Supreme Court Corruption And The Folly Of Preemptive Surrender
Democrats will put a squeeze on Clarence Thomas, Sam Alito, and their bribers. Good!
Dick Durbin has caught a lot of flack from the progressive punditry in recent years, including over his apparent lack of interest as Senate Judiciary Committee chairman in mounting a vigorous oversight investigation of Justices Clarence Thomas and Samuel Alito.
Now that Durbin has decided to subpoena hostile witnesses in that investigation (or at least to threaten to subpoena them) I want to offer him qualified praise and take a close look at why he and other Democrats didn’t initially welcome the opportunity to conduct this oversight.
The short backstory here is that from the moment ProPublica published its first Thomas-bribery story in April, Durbin clearly hoped he could pass the accountability buck to Chief Justice John Roberts, and limit congressional involvement in the scandal to a doomed effort to subject the Supreme Court to new ethics legislation. But under public and internal pressure, he sought records and testimony from witnesses including Harlan Crow, Leonard Leo, and Robin Arkley, all three of whom have refused to cooperate faithfully with the committee. To the contrary, they’ve asserted separation of powers protections for themselves as private citizens, arguing Congress has no constitutional power to regulate their corrupt relationships with the justices, and thus that the underlying investigation is illegitimate—has no valid legislative purpose. (The actual Constitution says “The supreme Court shall have appellate Jurisdiction… under such Regulations as the Congress shall make.” Originalism!)
Their defiance forced Judiciary Dems to decide whether they would honor and fight for their institutional obligations. If they chose to fold or pass the buck, it would suddenly entail backing down in the face of lawless contempt of their committee and the Senate.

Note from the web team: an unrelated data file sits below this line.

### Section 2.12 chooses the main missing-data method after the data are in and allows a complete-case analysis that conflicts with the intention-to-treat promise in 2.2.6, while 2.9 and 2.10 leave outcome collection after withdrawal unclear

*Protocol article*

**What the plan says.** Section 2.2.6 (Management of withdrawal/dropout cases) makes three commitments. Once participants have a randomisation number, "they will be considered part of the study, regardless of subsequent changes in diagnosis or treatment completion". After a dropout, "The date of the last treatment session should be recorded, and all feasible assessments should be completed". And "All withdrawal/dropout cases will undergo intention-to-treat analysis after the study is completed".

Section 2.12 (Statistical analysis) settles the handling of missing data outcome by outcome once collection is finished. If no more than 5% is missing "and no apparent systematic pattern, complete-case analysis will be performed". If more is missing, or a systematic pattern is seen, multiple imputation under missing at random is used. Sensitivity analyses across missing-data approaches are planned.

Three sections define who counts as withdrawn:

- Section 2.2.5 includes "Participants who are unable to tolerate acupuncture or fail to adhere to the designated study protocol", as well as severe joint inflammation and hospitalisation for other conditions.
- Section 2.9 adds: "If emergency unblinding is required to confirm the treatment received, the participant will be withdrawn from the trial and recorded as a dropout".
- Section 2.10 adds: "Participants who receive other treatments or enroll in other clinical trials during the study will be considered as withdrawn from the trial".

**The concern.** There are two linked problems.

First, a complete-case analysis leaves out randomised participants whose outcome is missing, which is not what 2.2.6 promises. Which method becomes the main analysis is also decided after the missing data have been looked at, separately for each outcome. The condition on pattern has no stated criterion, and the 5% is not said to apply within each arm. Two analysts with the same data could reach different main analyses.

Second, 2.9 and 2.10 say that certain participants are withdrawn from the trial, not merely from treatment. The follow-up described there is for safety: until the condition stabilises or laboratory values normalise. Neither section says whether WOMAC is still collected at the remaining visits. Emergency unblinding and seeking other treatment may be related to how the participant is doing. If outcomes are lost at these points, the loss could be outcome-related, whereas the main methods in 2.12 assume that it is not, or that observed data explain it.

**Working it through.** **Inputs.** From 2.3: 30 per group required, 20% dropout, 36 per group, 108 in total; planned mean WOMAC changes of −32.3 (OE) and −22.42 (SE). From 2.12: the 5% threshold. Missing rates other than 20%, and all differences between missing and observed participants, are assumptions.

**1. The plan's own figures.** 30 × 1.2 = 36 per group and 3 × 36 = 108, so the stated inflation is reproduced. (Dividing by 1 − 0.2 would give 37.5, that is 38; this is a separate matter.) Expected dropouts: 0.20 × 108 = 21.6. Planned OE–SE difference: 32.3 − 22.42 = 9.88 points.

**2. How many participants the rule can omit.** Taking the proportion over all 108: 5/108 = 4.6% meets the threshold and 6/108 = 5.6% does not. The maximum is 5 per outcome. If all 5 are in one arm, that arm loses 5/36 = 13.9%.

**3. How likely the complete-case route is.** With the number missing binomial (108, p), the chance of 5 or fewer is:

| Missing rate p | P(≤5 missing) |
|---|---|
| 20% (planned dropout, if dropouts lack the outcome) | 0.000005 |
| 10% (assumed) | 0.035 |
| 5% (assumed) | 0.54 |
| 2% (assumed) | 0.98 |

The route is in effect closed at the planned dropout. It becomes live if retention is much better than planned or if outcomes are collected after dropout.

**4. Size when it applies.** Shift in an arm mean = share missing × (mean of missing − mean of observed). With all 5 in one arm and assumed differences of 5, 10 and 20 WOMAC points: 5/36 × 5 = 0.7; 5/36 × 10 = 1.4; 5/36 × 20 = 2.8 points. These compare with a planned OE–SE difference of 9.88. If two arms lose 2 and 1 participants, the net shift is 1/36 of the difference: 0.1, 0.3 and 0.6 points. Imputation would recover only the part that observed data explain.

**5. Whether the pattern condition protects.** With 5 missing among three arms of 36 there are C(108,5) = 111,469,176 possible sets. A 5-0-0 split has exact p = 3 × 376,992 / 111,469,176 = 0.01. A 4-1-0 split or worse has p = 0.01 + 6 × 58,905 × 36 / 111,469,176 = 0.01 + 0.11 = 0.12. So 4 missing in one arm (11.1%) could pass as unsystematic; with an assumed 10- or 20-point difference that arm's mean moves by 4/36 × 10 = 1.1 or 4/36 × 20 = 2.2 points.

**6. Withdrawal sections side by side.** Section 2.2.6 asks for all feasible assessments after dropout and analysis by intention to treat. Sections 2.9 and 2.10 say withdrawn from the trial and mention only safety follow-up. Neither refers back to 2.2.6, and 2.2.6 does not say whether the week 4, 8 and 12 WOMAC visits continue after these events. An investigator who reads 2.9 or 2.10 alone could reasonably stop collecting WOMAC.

They will seemingly not back down.
The committee will empower Durbin to subpoena all three witnesses as early as this week. In the interest of positive reinforcement, I want to commend that decision, and encourage Durbin and the committee to pursue these guys as aggressively and confidently as possible.
But I also want to help readers understand why they came to this decision reluctantly, and why I think the reluctance is a root cause of Democrats’ larger political problems.
Everything you need to know is in this article by TPM’s Kate Riga. Its details ring familiar to those of us who reported on the anemic House oversight of Trump in 2019 and 2020. Back then, Democrats gamed out the subpoena and impeachment processes, deduced that the confrontation with Trump would likely end without a swift victory, and so were reluctant to escalate. Here the story is similar: Republicans will filibuster efforts to enforce the subpoenas, so why bother?
Such a filibuster of enforcing a committee subpoena would be unprecedented, per Bloomberg Law, and would set an example Senate Democrats could take advantage of whenever they’re stuck back in the minority. But most on the committee didn’t express much optimism that their subpoenas would survive the GOP gauntlet.
My reporting leads me to believe this is a key reason the investigation had been so tepid.
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